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- Communication Improvement 3
- Culture of Safety 4
Education and Training
- Students 1
- Error Reporting and Analysis
- Human Factors Engineering 3
- Legal and Policy Approaches 3
- Logistical Approaches 2
- Quality Improvement Strategies 1
- Specialization of Care 2
- Teamwork 4
- Technologic Approaches
- Device-related Complications 2
- Diagnostic Errors 2
- Discontinuities, Gaps, and Hand-Off Problems 1
- Fatigue and Sleep Deprivation 1
- Identification Errors 1
- Medical Complications 4
- Medication Safety 4
- Nonsurgical Procedural Complications 1
- Surgical Complications 1
- Health Care Executives and Administrators 10
- Health Care Providers 8
- Non-Health Care Professionals 9
- Patients 2
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Perspectives on Safety > Perspective
with commentary by Ashish K. Jha, MD, MPH, The Transformation of Patient Safety at the VA, September 2006
Five years after the landmark Crossing the Quality Chasm report by the Institute of Medicine (IOM), the quality and safety of health care in the United States remains far from ideal.(1) It is easy to feel pessimistic. Can health care organizations really...
Perspectives on Safety > Interview
Patient Safety Programs, July 2006
Allan Frankel, MD, is Director of Patient Safety for Partners HealthCare, the merged entity of Harvard hospitals and clinics that includes Massachusetts General and Brigham and Women's Hospital. Dr. Frankel, an anesthesiologist by training, has been a key member of the faculty of the Institute for Healthcare Improvement, co-chairing numerous Adverse Drug Events and Patient Safety Collaboratives. Dr. Frankel's work in patient safety focuses on leadership training, high reliability in health care, teamwork development, and cultural change. We asked Dr. Frankel to speak with us about developing a comprehensive patient safety program.
Journal Article > Commentary
A multifaceted approach to improve patient safety, prevent medical errors and resolve the professional liability crisis.
Weinstein L. Am J Obstet Gynecol. 2006;194:1160-1165; discussion 1165-1167.
The author provides background on the professional liability crisis and suggests that focus should be on changes to risk management, professional liability insurance, and the tort system.
Arnst C. Business Week. July 17, 2006.
This article discusses improvements made at U.S. Veterans Affairs' hospitals as well as unique elements of the system that support safe and high-quality care.
Grant > Government Resource
Rockville, MD: Agency for Healthcare Research and Quality; June 2008.
This announcement describes the 19 projects funded by the Agency for Healthcare Research and Quality in 2006 that studies the potential of simulation to improve patient safety.
Special or Theme Issue
Pediatr Crit Care Med. 2007;8(suppl):S1-S43.
This supplement covers issues related to safety indicators, fatigue, electronic medical records, infection, and disclosure of medical errors in the care of critically ill children.
Legislation/Regulation > Government Resource
Council recommendation on patient safety, including the prevention and control of healthcare associated infections.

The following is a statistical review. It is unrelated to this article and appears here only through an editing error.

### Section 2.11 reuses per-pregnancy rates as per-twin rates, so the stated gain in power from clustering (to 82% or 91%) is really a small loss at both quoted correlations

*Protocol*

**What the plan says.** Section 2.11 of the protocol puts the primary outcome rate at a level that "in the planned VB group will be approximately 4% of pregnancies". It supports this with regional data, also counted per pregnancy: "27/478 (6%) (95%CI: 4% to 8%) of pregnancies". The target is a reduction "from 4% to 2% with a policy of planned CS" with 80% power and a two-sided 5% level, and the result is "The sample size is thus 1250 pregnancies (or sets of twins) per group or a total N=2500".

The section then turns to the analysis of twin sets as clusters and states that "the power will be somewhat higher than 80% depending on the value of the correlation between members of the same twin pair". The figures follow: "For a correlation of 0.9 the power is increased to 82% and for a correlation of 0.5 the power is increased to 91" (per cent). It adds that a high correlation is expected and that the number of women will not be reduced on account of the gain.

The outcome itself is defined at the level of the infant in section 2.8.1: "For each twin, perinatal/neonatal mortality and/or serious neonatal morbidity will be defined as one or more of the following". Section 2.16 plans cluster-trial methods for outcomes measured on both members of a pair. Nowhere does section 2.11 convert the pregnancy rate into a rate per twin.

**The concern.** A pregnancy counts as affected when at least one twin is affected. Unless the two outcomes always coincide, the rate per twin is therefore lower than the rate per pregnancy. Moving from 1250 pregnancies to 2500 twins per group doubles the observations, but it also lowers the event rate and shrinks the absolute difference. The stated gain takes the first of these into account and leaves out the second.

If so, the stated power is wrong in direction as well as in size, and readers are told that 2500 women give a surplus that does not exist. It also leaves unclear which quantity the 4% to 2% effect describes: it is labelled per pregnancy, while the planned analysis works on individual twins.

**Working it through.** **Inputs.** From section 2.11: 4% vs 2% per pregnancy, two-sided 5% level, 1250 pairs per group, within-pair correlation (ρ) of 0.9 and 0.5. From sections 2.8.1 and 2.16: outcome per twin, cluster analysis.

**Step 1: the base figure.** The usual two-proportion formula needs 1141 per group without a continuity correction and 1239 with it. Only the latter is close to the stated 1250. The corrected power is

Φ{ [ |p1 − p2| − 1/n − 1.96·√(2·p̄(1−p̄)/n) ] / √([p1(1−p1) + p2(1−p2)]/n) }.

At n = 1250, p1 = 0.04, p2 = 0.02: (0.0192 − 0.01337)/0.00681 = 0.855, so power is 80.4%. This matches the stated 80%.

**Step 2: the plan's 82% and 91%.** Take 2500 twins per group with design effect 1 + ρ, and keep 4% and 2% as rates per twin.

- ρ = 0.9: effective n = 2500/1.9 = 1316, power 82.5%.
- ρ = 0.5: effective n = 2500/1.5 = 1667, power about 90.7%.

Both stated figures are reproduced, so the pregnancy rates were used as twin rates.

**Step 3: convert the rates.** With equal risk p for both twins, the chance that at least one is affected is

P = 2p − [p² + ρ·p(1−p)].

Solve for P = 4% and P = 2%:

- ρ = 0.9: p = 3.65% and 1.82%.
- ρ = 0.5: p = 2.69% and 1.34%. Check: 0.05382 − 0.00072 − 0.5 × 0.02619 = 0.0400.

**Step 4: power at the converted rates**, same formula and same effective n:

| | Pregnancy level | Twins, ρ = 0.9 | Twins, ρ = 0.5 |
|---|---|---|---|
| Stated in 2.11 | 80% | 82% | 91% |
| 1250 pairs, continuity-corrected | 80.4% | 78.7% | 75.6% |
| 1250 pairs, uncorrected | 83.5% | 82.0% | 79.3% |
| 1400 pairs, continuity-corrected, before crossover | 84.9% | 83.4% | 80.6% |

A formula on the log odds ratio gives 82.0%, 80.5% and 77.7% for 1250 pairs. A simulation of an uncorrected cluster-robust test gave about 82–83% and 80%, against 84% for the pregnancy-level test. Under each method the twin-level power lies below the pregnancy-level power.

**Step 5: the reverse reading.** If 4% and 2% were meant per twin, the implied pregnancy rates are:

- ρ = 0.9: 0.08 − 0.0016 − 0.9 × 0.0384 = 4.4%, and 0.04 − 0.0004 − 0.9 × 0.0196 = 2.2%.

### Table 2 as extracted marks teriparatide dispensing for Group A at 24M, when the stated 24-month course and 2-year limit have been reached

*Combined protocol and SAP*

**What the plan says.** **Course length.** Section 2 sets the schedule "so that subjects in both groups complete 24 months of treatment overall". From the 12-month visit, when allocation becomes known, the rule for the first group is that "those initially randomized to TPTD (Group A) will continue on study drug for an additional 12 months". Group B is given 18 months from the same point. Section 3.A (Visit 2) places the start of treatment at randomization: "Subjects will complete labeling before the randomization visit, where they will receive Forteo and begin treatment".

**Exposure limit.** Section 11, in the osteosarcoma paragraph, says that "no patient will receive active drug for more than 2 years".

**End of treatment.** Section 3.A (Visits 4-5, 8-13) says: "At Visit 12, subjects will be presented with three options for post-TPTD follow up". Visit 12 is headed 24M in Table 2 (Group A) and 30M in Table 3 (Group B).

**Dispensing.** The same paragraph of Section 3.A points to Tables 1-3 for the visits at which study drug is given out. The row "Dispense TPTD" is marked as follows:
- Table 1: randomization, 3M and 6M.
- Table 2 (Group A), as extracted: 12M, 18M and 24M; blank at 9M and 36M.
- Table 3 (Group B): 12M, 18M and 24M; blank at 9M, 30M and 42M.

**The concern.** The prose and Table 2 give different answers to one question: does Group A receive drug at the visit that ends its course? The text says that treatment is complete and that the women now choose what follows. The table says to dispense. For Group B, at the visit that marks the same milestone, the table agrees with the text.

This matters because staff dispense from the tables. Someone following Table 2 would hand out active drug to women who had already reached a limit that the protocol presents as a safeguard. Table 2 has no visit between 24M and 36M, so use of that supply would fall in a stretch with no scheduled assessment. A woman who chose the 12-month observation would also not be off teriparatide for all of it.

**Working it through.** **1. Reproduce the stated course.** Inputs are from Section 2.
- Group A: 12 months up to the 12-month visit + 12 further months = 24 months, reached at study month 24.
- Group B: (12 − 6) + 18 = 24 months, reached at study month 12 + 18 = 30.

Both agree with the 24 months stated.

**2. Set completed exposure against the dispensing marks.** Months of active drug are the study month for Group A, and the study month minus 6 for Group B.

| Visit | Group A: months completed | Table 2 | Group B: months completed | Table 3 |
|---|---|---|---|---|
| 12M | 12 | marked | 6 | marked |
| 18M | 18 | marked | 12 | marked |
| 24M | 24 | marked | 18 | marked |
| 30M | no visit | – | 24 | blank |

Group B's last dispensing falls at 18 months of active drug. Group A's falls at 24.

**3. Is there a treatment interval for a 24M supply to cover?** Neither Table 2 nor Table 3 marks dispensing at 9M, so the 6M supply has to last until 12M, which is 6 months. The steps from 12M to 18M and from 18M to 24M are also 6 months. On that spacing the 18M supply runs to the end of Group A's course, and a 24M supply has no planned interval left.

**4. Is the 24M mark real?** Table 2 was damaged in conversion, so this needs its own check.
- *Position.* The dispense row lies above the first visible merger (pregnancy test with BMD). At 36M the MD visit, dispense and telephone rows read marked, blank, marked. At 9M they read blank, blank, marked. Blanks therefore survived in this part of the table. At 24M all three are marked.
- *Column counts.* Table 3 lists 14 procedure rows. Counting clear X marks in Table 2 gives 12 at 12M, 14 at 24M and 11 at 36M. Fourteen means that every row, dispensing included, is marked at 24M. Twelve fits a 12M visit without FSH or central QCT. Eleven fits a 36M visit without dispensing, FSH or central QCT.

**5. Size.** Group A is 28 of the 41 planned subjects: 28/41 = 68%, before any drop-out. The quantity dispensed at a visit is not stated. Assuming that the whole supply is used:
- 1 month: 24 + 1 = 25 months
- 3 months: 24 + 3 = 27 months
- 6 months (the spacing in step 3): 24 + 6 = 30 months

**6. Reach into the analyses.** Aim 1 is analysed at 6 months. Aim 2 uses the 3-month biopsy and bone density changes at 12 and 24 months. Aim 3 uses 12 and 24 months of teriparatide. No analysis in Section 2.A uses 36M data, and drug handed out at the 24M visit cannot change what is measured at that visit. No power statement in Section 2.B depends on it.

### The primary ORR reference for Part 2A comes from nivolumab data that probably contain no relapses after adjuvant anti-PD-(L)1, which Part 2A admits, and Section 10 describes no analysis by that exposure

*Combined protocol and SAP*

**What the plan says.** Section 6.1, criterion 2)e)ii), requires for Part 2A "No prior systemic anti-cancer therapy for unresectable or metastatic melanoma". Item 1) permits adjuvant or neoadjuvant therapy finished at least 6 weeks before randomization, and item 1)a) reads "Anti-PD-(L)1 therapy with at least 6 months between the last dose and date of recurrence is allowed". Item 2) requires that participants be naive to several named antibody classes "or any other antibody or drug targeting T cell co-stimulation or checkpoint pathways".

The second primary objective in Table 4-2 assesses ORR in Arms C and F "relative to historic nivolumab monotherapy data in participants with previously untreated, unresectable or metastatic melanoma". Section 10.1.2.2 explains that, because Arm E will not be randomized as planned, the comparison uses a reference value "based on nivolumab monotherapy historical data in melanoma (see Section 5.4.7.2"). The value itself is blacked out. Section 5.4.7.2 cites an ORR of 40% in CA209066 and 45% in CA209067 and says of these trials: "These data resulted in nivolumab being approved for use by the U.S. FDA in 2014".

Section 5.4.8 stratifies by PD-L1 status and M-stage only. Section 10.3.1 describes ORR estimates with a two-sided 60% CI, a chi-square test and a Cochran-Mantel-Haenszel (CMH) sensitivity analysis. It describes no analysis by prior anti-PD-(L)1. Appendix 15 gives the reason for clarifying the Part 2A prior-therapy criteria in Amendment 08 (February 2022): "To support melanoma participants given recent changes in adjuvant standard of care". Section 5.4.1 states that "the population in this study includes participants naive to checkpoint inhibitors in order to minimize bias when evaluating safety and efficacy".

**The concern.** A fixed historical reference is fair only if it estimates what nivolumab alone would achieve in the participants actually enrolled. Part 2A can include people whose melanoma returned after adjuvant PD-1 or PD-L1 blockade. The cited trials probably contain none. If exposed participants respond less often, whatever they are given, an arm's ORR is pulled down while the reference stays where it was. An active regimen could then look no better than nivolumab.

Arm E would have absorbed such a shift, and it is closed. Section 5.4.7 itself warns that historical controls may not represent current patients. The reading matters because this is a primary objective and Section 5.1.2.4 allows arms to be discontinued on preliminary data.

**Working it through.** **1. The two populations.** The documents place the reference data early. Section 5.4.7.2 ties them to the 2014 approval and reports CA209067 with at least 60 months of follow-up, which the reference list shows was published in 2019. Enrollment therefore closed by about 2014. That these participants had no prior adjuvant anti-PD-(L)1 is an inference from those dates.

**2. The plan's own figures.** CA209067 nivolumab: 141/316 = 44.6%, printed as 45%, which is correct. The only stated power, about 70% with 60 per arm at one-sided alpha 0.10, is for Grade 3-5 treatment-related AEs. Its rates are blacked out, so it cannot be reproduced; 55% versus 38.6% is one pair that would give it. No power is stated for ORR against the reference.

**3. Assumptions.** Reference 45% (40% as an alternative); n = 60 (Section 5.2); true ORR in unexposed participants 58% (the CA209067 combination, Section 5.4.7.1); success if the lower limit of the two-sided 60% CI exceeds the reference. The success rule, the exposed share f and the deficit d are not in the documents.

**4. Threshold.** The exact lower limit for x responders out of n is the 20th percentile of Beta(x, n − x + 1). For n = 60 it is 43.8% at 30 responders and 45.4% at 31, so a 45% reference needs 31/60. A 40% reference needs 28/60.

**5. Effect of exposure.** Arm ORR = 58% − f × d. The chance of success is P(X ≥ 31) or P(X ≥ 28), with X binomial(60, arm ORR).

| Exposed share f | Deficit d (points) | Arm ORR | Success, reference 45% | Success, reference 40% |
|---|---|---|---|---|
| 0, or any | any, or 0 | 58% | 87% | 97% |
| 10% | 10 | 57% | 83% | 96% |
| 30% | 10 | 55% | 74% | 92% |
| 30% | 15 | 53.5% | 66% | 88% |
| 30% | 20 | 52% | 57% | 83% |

Council of the European Union (2009).
This document provides a series of suggestions to improve patient safety in health care systems across the European Union.
Journal Article > Review
Woodward HI, Mytton OT, Lemer C, et al. Annu Rev Public Health. 2010;31:479-497.
This narrative review provides a broad perspective on the current understanding of medical errors and the evidence behind commonly adopted prevention strategies. The authors then highlight a series of recommendations to improve patient safety.
Journal Article > Study
What can apologies in the electronic health record tell us about health care quality, processes, and safety?
Matulis JC III, North F. J Patient Saf. 2018 Jul 17; [Epub ahead of print].
This observational study of the presence of apology documentation in the electronic health record found that approximately half of the apologies were related to errors. Researchers examined apologies and identified specific issues that were not uncovered using standard error reporting. The authors suggest reviewing apologies in clinical documentation in order to detect errors.
Special or Theme Issue
Health Aff (Millwood). 2018;37:1723-1908.
The Institute of Medicine report, To Err Is Human, marked the founding of the patient safety field. This special issue of Health Affairs, published 20 years after that report, highlights achievements and progress to date. One implementation study of evidence-based surgical safety checklists demonstrated that leadership involvement, intensive activities, and engagement of frontline staff are all critical to successful adoption of safety practices. Another study demonstrated that communication-and-resolution programs either decreased or did not affect malpractice costs, providing further support for implementing such programs. Experts describe the critical role of human factors engineering in patient safety and outline how to enhance the use of these methods. The concluding editorial by David Bates and Hardeep Singh points to progress in reducing hospital-acquired infections and improving medication safety in acute care settings and highlights remaining gaps in the areas of outpatient care, diagnostic errors, and electronic health record safety. In the related information, the Moore Foundation provides free access to five articles in this special issue.
Journal Article > Commentary
Gupta A, Jain S, Croft C. JAMA. 2019;321:504-505.